Before I knew it, I was sitting down to a friendly game of crokinole with my two cousins and Practical Man.
I was pretty sure that with me and my two cousins SURELY all having at least a pinch of the family crokinole gene, I was definitely on a winning team.
Game one went like this:
- Practical Man and my cousin (team one) scored 80 points (we were playing to 100) in round one.
- Me and my other cousin (team two) scored 10 points in round two.
- Practical Man and my cousin (aka crokinole shark) took the game in round three.
Ladies and gentlemen: I give you possibly the world’s shortest crokinole game.
Cue my Sore Loser face.
My uncle Gruff’s daughter number two subbed as Practical Man’s new partner. Gruff’s first daughter and I decided that we were not “Losers” but rather “Points Deficient” (also – we were fond of the fact that PD is much harder for the enemy team to sign on their foreheads than L). Being only Points Deficient and not Losers, we talked the talk. We were “working a strategy” for the best of three games.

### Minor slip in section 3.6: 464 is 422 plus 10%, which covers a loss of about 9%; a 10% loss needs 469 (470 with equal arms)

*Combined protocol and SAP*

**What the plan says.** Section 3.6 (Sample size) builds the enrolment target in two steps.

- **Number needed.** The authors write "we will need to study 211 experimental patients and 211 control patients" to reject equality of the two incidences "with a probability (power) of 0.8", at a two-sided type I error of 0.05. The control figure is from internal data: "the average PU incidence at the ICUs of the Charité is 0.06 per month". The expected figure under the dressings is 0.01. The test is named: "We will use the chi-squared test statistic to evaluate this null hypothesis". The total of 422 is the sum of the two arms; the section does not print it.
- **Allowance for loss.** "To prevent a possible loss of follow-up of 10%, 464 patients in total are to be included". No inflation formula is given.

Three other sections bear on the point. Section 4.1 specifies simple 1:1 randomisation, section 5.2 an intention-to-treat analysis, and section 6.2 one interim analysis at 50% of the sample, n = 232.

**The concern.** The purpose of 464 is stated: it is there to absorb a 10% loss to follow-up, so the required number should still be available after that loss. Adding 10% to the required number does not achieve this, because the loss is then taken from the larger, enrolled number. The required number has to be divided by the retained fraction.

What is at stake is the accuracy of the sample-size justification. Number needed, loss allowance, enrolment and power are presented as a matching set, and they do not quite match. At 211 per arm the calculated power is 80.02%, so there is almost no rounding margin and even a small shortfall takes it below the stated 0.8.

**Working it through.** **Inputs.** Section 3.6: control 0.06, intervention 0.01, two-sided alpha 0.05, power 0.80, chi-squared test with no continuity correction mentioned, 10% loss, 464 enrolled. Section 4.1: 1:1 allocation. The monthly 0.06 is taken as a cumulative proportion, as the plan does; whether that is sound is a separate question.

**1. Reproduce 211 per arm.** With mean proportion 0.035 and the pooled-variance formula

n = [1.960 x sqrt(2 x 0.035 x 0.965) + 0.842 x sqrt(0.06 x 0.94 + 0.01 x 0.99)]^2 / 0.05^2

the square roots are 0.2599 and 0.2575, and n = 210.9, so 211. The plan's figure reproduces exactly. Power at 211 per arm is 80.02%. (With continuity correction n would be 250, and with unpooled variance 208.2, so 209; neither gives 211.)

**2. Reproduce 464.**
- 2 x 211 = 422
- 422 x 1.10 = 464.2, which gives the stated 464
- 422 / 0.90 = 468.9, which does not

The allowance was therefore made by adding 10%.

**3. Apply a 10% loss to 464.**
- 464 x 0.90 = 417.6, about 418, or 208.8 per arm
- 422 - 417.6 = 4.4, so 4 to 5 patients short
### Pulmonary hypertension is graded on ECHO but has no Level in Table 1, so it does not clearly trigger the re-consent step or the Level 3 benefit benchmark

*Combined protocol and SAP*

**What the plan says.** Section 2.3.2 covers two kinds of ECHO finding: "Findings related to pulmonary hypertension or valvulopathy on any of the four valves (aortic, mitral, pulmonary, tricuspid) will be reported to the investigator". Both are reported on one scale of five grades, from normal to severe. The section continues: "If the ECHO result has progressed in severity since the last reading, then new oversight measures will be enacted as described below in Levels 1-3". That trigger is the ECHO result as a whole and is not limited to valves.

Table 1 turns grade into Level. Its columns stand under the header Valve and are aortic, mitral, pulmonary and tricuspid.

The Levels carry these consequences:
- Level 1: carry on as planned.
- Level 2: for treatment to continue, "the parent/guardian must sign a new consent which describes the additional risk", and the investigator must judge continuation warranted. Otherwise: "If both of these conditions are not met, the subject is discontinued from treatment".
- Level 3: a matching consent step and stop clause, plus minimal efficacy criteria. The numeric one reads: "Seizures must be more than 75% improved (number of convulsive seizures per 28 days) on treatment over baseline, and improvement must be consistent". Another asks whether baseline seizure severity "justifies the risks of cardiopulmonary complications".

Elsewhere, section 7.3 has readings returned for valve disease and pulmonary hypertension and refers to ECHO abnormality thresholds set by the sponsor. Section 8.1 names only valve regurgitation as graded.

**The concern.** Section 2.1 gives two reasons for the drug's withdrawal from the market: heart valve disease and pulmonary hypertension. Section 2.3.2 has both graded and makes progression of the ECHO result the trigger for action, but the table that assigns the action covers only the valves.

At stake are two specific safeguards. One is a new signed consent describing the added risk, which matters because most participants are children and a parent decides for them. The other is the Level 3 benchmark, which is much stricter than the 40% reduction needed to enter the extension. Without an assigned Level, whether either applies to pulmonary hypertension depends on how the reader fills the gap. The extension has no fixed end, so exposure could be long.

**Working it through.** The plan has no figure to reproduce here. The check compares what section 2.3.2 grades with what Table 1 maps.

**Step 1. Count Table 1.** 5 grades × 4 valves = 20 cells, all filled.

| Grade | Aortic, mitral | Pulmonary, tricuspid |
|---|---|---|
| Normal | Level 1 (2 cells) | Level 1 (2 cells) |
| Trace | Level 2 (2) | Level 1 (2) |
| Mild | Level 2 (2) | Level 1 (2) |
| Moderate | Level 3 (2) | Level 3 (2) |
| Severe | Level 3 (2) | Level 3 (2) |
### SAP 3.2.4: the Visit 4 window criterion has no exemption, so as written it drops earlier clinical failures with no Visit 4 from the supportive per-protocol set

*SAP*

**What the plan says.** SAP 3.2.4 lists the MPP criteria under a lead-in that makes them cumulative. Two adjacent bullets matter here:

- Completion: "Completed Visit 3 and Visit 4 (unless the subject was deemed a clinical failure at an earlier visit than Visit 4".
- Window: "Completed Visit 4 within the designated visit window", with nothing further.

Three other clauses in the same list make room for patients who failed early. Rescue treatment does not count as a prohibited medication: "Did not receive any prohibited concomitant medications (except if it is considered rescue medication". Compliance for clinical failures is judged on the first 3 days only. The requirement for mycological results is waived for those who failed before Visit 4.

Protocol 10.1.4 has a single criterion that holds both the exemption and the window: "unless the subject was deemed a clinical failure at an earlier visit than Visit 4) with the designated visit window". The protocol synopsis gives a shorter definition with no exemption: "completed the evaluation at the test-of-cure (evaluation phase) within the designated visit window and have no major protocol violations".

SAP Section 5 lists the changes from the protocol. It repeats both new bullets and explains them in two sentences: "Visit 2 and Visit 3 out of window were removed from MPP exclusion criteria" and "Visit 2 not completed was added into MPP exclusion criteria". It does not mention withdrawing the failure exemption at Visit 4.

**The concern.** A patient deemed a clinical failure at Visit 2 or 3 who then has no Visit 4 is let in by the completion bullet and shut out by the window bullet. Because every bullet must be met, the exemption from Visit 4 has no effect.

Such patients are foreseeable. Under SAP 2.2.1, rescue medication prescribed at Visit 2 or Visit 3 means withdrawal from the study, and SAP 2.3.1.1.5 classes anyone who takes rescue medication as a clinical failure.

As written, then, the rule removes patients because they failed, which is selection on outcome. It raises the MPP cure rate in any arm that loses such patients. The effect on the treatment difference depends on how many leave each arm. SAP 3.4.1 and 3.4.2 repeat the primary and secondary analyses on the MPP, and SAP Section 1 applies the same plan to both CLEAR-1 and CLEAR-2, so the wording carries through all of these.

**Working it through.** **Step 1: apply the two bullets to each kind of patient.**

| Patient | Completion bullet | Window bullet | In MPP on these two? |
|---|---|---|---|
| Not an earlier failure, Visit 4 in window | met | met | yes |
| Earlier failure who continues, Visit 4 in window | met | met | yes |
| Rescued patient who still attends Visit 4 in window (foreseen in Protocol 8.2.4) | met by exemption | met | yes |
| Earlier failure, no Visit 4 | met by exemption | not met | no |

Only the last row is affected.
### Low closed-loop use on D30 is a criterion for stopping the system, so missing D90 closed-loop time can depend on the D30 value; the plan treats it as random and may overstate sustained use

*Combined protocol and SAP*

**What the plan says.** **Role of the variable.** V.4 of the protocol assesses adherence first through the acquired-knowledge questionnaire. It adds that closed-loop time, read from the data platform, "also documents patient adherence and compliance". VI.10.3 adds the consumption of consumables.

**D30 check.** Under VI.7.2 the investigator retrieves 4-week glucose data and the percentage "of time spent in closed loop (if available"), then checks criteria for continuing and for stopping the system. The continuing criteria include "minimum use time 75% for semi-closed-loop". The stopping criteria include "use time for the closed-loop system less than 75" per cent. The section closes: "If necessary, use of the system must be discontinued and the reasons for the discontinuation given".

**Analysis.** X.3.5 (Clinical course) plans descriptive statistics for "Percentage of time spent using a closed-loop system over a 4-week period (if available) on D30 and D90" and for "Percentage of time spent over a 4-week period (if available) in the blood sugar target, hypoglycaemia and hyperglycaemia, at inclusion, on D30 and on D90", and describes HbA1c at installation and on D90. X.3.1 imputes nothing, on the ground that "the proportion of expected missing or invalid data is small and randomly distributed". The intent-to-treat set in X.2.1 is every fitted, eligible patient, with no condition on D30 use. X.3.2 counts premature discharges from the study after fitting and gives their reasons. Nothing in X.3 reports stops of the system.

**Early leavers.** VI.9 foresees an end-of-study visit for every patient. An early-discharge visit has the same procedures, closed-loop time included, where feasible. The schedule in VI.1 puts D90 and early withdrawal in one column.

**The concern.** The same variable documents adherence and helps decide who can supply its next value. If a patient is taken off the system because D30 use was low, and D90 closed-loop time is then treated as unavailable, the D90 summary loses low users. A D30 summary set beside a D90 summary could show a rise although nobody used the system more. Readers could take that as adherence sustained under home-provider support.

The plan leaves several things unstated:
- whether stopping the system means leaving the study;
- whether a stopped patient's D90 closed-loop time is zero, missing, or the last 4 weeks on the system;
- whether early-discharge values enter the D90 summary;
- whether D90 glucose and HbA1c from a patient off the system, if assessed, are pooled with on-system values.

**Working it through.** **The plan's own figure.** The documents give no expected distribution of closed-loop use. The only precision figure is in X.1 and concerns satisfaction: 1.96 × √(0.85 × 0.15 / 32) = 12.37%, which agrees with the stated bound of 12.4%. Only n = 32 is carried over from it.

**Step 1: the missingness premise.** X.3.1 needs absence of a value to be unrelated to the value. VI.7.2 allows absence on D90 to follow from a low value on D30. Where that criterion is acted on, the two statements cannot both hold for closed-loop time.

Then, she confessed that she had drunk more wine than she thought.
So, I did my best to distract the enemy team by blurting out random diversions like “German slippers” and this helped me and my cousin (aka tipsy teammate) slide to a tenuous victory in game two.
I was on a winning team! Well, at least a tied-for-winning team.
Then, it was game three. Turns out that Gruff’s daughter number two alternated between being a crokinole savant and being the Julia Child of crokinole (that is, highly entertaining while simultaneously klutzy). Her partner, Practical Man, used some of his more aggressive manoeuvers to fling checkers off the board and on the carpet but, he was often successful at clearing the board of our checkers. My partner and I patiently gathered points, clawing our way, step-by-step ever closer to the magical 100.
It took a while.
There was a round with only 5 points scored.
There was a round with ZERO points scored.
Ladies and Gentlemen: I give you possibly the world’s longest crokinole game.
Cue my Sore Loser face.